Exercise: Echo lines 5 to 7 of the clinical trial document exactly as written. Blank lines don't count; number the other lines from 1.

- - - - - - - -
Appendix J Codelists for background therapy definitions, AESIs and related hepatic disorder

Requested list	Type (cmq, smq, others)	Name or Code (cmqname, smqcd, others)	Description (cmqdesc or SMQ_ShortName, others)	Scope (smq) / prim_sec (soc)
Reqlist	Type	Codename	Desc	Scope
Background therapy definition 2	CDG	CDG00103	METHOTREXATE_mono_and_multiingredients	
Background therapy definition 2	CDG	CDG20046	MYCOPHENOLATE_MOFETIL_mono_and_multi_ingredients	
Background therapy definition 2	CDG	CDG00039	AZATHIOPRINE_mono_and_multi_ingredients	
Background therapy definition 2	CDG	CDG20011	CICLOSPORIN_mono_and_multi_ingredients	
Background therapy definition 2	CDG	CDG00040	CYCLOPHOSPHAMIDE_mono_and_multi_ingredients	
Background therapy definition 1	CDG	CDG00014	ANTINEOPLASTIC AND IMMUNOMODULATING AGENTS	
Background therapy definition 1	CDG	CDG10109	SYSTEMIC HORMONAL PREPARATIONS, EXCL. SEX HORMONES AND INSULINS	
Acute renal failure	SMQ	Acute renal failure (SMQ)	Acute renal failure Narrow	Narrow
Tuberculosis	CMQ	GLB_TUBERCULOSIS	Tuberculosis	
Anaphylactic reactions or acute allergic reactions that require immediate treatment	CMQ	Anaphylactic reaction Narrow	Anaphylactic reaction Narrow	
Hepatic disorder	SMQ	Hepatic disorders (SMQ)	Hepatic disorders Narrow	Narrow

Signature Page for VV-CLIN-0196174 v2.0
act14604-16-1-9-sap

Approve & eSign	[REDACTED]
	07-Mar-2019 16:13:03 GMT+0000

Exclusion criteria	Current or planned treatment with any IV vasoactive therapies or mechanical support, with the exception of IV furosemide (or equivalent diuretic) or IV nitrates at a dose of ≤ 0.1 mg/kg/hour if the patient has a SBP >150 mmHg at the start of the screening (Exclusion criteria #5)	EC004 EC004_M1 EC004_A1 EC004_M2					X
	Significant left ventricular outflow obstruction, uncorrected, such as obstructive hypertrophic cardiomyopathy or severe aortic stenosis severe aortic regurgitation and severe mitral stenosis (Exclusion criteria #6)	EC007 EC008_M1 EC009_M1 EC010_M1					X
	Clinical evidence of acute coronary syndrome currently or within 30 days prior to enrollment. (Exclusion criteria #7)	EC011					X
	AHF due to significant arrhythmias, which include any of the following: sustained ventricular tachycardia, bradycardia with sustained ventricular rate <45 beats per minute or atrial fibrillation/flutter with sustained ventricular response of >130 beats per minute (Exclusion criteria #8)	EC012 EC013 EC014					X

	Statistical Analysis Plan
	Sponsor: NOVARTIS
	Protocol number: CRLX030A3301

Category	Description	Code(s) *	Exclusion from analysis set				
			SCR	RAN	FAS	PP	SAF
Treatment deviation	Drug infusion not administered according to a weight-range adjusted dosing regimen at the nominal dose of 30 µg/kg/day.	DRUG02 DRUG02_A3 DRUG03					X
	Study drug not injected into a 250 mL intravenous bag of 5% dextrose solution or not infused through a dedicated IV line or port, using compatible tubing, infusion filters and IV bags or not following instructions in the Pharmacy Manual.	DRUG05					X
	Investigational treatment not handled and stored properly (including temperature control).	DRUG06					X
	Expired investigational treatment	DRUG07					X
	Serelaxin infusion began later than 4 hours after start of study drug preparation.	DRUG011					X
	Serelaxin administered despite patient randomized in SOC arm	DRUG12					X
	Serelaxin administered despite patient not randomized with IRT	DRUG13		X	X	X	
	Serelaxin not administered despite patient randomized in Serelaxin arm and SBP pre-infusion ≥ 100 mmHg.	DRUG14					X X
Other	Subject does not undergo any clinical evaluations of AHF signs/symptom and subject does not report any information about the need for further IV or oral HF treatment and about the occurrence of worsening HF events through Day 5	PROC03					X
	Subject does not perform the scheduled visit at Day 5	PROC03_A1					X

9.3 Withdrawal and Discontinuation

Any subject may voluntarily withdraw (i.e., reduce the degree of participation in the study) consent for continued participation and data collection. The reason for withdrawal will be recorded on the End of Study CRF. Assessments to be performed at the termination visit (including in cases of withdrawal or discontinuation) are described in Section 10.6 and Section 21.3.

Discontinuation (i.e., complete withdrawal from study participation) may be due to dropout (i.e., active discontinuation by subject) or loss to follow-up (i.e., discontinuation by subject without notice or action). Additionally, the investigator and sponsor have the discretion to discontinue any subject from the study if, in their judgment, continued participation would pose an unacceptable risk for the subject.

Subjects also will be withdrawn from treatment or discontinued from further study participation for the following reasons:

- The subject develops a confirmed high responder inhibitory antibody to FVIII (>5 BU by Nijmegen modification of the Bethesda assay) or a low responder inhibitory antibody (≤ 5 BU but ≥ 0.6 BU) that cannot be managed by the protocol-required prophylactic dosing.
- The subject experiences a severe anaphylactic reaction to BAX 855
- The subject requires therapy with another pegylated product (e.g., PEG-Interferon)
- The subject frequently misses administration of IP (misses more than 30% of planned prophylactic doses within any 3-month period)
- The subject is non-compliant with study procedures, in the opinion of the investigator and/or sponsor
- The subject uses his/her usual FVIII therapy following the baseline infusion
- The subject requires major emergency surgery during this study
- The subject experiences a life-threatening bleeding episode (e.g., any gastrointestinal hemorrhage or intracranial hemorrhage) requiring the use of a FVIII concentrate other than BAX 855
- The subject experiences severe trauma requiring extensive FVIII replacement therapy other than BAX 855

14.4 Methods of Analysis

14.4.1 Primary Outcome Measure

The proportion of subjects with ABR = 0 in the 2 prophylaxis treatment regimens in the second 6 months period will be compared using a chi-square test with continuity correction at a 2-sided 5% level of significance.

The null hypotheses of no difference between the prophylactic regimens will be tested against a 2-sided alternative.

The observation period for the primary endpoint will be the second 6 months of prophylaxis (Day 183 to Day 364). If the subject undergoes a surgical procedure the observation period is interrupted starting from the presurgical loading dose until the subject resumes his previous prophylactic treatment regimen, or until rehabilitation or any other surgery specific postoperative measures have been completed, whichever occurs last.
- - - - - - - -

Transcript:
Background therapy definition 2	CDG	CDG20046	MYCOPHENOLATE_MOFETIL_mono_and_multi_ingredients	
Background therapy definition 2	CDG	CDG00039	AZATHIOPRINE_mono_and_multi_ingredients	
Background therapy definition 2	CDG	CDG20011	CICLOSPORIN_mono_and_multi_ingredients	